RECORD: Darwin, C. R. 1883. Charles Darwin on animal mimicry. The Field Naturalist p. 134.
REVISION HISTORY: Scanned, OCRed and edited by John van Wyhe 8.2008. RN1
CHARLES DARWIN ON ANIMAL MIMICRY.
THE death of Charles Darwin has awakened so much interest in his personal character, as well as in his scientific attainments, that the following letter which he recently addressed to one of the workers in zoology in this university,1 is here printed as an excellent illustration of the qualities which were characteristic of the departed naturalist.
The letter was written in reply to a description, sent Mr. Darwin, of a mollusk which closely resembled in colour and form the seaweed upon which it habitually lives.2 This sea-weed is the well known Sargassum, or Gulf-weed, which is found floating at the surface of the sea, sometimes in immense quantity. It has long, narrow, leaflike fronds of a peculiar form, with serrated margins, and is of an olive or reddish brown color, with darker blotches and spots.
The mollusk, which is somewhat like a common garden slug, is provided with three pairs of appendages which exactly resemble in form and color the fronds of the Sargassum, The body is also colored like the sea-weed, and the whole animal is so similar in appearance to the plant on which it lives as almost to defy detection.
This resemblance is an instance of what is called "protective mimicry," many cases of which have been noted in other groups of animals. The mimicry is "protective" because the organism which "mimics" the other is concealed from view, and thus protected from the attacks of enemies. Thus in the present case the mollusk is not distinguished from the plant by fish or other predatory animals, is therefore passed by, and escapes destruction. Some idea of the perfection of the resemblance may be gained from the fact that the mollusks escaped discovery for several hours during which the Sargassum was kept in a large, clear glass jar in the laboratory, and examined several times in the presence of other animals.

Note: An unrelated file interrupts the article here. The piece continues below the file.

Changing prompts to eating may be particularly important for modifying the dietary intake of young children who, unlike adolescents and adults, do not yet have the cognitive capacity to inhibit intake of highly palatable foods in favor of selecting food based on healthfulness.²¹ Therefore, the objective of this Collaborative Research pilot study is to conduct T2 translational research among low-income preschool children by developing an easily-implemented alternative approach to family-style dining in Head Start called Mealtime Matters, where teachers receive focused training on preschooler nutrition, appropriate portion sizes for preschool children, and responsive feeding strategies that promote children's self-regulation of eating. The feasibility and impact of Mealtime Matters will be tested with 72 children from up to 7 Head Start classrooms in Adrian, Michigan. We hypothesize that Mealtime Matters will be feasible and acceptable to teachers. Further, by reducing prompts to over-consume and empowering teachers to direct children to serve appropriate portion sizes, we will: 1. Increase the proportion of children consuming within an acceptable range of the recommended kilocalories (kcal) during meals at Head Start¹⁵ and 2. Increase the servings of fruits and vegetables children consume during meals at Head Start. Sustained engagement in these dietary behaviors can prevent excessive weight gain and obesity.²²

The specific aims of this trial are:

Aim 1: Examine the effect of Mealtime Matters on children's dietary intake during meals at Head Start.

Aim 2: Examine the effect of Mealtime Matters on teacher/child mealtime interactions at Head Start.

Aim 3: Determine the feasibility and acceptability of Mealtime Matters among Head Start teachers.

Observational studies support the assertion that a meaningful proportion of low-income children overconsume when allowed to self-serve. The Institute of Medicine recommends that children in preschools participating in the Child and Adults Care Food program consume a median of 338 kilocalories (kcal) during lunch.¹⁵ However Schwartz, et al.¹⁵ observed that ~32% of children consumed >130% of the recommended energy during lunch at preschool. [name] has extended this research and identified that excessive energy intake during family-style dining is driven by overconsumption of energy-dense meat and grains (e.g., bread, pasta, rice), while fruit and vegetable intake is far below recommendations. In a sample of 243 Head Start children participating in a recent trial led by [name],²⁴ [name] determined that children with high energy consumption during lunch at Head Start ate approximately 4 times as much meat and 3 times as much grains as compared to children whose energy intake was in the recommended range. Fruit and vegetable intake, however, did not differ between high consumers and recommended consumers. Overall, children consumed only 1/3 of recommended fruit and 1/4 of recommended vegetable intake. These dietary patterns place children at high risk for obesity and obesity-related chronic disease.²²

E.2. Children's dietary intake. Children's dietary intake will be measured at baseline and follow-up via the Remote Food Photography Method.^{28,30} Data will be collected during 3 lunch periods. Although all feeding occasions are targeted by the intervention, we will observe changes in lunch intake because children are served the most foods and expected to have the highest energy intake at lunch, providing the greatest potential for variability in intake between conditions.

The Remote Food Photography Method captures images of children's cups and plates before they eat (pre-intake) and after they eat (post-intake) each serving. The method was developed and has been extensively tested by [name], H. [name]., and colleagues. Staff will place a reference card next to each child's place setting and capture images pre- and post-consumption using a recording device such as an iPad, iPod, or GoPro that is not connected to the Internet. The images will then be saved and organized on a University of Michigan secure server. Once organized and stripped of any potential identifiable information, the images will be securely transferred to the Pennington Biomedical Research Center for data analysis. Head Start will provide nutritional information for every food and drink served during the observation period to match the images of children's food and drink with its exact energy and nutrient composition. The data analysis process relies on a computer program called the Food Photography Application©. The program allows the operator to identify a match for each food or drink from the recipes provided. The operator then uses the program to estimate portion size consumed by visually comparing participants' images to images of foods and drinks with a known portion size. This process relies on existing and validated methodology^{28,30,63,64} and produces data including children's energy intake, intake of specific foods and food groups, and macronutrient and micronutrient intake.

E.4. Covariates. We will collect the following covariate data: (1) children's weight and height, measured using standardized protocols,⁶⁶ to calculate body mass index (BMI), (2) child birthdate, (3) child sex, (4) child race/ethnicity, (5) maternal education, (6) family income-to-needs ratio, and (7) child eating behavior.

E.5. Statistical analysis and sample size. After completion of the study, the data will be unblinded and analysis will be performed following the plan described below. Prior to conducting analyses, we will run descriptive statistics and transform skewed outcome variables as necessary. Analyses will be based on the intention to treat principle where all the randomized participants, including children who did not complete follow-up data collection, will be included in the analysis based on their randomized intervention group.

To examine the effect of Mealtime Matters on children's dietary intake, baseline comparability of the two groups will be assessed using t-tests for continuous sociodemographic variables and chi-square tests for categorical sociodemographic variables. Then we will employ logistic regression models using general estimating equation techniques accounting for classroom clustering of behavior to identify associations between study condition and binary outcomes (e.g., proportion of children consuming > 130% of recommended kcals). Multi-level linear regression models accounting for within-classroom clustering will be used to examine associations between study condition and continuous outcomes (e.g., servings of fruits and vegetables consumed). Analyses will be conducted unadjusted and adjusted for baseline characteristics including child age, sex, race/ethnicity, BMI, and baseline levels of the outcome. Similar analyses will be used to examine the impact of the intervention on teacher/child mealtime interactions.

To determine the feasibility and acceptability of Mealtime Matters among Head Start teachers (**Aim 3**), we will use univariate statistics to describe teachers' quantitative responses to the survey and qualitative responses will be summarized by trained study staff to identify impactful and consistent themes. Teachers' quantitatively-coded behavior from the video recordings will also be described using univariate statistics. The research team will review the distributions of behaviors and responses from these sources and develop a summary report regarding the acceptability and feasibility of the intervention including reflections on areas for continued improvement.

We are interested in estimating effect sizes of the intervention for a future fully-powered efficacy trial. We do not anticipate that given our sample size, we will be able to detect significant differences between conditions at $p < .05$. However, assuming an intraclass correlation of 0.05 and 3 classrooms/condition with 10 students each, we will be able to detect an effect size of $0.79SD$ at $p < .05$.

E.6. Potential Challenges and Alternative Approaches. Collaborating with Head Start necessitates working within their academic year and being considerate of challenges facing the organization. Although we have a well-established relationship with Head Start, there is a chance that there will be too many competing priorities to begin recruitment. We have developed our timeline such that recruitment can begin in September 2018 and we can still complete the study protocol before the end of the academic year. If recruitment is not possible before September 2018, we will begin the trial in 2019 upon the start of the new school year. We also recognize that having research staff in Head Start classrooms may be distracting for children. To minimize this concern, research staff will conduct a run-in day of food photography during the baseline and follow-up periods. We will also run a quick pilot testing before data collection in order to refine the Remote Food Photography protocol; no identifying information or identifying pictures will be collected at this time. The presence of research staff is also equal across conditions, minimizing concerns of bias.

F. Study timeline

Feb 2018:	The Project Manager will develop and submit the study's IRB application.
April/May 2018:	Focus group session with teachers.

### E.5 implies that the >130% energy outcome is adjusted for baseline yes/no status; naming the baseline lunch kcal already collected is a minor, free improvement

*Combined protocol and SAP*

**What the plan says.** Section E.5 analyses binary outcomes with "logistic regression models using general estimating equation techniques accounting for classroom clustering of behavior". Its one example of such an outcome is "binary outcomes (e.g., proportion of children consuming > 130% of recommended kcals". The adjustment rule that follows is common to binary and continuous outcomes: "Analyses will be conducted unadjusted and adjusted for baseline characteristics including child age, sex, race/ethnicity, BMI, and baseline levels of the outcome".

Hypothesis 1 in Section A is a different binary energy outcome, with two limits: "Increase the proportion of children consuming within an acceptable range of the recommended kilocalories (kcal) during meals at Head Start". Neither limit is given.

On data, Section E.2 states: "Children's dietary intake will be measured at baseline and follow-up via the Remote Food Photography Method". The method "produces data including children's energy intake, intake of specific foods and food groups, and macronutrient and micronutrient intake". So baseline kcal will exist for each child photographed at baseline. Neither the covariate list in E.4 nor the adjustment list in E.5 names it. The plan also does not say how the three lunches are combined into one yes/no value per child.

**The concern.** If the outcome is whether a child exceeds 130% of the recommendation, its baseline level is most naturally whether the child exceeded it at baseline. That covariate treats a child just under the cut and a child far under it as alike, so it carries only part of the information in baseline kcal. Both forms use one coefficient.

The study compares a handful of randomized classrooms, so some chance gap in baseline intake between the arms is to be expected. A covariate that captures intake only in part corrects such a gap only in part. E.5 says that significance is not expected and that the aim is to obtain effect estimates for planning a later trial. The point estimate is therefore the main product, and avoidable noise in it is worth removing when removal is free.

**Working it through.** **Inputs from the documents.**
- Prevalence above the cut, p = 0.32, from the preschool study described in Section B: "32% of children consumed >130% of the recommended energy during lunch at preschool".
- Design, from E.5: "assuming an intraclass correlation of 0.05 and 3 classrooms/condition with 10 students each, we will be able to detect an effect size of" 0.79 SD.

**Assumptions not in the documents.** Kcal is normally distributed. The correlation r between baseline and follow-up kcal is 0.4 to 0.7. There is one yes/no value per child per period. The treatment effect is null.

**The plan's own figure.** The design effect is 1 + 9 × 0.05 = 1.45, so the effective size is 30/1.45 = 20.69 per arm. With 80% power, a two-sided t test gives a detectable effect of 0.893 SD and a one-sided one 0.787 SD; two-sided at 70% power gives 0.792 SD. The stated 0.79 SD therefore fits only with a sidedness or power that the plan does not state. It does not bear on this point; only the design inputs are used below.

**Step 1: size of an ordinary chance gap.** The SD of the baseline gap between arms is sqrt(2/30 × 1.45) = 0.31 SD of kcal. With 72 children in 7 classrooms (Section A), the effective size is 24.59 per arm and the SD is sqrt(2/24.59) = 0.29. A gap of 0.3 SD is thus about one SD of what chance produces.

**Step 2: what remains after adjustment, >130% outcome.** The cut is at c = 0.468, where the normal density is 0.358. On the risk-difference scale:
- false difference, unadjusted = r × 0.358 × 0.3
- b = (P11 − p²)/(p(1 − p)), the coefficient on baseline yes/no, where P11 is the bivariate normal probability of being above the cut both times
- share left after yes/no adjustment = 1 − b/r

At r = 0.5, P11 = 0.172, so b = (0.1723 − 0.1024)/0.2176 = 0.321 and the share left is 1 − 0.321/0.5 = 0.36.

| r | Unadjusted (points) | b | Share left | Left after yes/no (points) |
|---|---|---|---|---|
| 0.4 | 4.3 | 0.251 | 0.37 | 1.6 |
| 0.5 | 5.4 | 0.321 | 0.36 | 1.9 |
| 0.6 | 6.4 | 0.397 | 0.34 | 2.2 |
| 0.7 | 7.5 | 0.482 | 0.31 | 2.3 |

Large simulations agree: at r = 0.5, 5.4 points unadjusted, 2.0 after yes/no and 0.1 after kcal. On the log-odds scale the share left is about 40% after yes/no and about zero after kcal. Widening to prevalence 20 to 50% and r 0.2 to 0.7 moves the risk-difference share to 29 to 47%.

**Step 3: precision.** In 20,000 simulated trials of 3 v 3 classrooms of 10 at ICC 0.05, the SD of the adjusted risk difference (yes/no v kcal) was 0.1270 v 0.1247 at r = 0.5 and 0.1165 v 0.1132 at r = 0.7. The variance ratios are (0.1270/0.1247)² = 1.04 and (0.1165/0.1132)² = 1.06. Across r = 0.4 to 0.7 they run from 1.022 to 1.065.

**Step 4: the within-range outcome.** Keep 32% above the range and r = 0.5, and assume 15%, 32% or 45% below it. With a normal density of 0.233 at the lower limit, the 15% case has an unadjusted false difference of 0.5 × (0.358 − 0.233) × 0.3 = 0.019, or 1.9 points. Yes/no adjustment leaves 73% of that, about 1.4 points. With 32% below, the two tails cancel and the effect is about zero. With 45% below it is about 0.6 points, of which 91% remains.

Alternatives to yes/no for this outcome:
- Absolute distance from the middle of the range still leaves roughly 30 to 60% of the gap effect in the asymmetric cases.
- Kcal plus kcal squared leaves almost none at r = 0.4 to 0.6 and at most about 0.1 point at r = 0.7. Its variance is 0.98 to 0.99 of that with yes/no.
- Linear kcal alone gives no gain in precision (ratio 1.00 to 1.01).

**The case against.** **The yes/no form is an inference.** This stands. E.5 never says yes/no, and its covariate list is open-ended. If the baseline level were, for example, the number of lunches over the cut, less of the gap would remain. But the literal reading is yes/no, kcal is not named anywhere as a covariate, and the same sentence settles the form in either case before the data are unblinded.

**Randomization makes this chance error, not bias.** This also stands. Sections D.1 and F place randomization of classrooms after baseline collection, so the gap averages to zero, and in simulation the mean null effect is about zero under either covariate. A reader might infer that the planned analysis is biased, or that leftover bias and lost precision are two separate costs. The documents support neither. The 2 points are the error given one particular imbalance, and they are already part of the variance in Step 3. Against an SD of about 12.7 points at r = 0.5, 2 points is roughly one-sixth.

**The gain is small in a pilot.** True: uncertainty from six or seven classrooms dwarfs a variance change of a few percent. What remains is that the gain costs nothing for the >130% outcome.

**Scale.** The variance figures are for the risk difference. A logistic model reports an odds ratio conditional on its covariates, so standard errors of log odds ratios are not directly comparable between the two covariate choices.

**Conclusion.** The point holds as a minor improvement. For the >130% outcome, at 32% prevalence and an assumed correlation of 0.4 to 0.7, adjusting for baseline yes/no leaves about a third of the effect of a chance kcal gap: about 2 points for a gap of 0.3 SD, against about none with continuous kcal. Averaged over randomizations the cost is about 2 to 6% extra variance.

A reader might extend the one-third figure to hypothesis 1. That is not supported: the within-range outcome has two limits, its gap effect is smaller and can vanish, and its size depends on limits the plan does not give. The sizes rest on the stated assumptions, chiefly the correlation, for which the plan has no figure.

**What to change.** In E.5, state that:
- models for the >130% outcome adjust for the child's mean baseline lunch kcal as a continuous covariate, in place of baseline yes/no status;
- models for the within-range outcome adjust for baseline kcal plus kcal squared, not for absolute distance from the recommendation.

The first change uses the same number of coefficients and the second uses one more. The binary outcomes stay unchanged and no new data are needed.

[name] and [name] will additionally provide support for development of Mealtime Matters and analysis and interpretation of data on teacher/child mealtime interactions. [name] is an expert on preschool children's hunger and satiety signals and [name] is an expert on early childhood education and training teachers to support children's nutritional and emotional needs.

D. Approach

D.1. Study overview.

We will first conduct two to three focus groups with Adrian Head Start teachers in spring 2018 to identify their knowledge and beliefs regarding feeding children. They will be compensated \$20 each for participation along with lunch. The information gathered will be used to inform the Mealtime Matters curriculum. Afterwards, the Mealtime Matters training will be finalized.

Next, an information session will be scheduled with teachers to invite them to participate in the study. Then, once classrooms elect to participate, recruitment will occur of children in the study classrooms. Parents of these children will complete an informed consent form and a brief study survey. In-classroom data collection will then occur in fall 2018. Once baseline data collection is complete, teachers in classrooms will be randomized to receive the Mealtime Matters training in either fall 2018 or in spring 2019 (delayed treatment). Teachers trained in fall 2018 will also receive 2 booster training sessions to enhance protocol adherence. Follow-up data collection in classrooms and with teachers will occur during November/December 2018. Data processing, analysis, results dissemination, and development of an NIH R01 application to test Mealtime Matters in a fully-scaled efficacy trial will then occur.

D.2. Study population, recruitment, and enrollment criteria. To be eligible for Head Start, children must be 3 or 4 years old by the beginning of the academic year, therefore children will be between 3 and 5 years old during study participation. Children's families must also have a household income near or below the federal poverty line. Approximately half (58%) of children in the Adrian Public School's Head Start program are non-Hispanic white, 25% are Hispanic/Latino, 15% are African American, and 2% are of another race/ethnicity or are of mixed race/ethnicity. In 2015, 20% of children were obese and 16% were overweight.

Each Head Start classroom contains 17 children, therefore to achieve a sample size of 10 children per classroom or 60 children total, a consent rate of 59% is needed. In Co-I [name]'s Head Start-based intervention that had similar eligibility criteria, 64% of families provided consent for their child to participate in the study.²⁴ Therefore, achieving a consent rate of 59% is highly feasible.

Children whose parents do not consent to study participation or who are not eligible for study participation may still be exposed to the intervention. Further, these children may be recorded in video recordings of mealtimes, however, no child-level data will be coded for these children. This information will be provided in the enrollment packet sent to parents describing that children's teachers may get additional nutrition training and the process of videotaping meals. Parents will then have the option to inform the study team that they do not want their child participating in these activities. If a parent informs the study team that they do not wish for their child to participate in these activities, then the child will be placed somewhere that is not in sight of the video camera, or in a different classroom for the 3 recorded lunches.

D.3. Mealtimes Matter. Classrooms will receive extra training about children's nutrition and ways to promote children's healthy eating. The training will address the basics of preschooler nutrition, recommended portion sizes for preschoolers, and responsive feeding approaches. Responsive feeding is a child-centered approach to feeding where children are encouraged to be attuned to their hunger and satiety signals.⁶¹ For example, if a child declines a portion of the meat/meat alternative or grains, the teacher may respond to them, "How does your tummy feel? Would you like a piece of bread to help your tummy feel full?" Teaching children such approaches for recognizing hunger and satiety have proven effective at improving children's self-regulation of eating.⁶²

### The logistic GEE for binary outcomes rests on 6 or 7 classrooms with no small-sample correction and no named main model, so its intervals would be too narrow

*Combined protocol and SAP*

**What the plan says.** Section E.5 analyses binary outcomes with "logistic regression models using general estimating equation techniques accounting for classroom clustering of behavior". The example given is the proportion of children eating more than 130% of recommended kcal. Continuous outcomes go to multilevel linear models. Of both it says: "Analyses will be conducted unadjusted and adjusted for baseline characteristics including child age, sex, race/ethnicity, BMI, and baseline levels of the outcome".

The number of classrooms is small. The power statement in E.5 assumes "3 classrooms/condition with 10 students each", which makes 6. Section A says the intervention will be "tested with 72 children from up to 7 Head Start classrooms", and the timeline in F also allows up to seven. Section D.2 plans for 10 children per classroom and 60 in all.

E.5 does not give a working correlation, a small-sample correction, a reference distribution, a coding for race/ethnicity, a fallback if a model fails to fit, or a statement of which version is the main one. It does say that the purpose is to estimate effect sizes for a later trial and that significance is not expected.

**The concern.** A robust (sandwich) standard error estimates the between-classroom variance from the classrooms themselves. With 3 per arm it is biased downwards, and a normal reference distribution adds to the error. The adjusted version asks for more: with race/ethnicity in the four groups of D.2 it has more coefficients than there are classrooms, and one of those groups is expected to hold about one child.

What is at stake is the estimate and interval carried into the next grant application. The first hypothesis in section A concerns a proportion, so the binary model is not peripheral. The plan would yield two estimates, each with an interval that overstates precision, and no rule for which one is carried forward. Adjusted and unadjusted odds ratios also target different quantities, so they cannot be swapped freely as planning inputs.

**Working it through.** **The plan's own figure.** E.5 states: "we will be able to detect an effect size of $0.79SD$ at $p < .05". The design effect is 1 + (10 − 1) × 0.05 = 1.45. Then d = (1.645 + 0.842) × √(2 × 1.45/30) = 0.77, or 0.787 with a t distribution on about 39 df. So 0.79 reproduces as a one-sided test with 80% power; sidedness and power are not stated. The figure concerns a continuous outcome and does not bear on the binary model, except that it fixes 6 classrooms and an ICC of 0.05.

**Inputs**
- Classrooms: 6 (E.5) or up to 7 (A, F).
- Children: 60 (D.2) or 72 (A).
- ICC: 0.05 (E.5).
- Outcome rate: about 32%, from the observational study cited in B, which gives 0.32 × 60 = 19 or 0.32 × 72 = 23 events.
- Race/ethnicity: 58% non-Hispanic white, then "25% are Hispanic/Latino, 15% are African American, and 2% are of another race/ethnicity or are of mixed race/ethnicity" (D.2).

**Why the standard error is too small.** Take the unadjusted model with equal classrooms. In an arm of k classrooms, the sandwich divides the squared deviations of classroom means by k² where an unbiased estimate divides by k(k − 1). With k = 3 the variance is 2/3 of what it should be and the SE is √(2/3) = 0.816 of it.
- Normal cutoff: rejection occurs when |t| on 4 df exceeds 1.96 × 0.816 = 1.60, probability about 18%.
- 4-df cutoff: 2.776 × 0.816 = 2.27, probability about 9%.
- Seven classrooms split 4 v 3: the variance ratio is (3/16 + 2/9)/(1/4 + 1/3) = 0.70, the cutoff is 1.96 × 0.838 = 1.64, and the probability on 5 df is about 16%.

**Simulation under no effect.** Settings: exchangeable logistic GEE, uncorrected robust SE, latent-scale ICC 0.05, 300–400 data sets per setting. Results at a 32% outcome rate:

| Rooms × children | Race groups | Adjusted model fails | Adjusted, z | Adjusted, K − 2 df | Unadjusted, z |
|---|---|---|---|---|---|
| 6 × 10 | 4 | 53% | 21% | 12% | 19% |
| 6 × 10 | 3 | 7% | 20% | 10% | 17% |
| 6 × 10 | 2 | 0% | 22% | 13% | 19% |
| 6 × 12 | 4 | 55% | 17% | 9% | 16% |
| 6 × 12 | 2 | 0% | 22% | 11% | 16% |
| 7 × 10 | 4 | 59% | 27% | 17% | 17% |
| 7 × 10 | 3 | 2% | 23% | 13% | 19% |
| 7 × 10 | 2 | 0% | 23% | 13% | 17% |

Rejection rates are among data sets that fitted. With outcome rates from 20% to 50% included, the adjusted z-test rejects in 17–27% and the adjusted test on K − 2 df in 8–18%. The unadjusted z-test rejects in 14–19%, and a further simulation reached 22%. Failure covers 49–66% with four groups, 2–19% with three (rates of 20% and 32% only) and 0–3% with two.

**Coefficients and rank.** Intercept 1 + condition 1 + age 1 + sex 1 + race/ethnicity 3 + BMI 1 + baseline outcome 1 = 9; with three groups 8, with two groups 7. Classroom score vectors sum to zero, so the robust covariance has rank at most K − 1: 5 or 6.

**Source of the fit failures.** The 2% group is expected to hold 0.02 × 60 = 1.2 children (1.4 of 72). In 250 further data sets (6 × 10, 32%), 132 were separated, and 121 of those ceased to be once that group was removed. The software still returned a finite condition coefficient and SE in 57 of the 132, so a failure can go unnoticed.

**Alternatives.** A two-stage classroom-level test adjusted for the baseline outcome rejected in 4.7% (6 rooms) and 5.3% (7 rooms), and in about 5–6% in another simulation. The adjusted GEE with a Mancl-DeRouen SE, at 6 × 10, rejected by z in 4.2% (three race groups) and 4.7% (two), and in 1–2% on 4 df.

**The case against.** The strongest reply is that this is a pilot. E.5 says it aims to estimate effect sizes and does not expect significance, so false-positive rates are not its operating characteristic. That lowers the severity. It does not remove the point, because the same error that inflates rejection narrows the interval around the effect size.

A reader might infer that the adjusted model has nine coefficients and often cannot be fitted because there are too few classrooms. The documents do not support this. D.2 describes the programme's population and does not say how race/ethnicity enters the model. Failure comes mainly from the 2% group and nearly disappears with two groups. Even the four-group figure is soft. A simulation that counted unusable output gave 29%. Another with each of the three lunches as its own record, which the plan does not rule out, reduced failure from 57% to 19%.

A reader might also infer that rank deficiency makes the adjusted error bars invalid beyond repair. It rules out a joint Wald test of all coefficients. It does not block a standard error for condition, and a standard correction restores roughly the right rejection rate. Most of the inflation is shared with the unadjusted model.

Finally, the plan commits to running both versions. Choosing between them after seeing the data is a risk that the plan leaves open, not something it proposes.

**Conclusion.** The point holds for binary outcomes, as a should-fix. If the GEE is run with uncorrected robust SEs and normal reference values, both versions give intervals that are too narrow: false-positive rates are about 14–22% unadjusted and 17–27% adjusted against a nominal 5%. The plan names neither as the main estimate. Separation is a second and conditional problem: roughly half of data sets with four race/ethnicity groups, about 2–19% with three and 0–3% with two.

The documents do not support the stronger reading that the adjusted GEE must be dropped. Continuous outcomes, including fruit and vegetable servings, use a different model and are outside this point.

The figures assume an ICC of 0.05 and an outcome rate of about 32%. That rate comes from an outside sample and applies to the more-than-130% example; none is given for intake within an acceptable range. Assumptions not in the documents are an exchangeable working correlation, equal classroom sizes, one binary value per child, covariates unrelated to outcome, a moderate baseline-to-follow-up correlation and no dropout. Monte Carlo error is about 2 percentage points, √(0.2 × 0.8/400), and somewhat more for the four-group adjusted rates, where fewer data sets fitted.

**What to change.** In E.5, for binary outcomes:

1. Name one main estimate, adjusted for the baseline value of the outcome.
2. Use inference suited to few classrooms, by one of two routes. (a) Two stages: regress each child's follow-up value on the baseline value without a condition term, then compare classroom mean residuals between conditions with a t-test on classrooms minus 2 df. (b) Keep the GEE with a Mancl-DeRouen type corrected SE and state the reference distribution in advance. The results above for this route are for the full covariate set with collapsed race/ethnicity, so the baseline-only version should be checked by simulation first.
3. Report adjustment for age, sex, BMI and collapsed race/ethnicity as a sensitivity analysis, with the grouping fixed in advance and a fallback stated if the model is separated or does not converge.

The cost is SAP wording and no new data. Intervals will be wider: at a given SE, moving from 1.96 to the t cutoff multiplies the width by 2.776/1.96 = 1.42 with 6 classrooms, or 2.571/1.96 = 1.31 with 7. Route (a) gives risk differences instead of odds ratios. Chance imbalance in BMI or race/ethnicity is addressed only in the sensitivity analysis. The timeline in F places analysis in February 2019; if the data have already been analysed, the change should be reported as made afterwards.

The phenomena of mimicry are of interest on account of their clear illustration of the action of natural selection. Obviously there must be a tendency towards the survival of those individuals which are most effectually hidden—that is, those which most nearly resemble the objects with which they are constantly associated—while other individuals will tend to be weeded out. From this tendency has very commonly resulted general resemblances between organisms and their environments, such as the prevailing white color of arctic animals or the tawny colors of desert animals; and now and then have arisen resemblances so special and detailed as to merit the name of mimickry.
Down, Beckenham, Kent,
Dec. 21, 1881.
Dear Sir,—I thank you much for having taken so much trouble in describing fully your interesting and curious case of mimicry. I am in the habit of looking through many scientific journals, and though my memory is now not nearly so good as it was, I feel pretty sure that no such case as yours has been described amongst the nudibranch molluscs.
You perhaps know the case of a fish allied to Hippocampus (described some years ago by Dr. Günther in Proc. Zoolog. Soc.) which clings by its tail to sea-weeds, and is covered with waving filaments so as itself to look like a piece of the same sea-weed. The parallelism between your and Dr. Günther's case makes both of them the more interesting, considering how far a fish and mollusc stand apart. It would be difficult for anyone to explain such cases by the direct action of the environment.
I am glad that you intend to make further observations on this mollusc, and I hope that you will give a figure, and if possible a coloured figure.
With all good wishes from an old brother naturalist, I remain, dear sir, yours faithfully, (Signed), CHARLES DARWIN.
To E. B. Wilson.
John Hopkins University Circulars, August, 1882.
2 See Calendar 13530.
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Citation: John van Wyhe, editor. 2002-. The Complete Work of Charles Darwin Online. (http://darwin-online.org.uk/)
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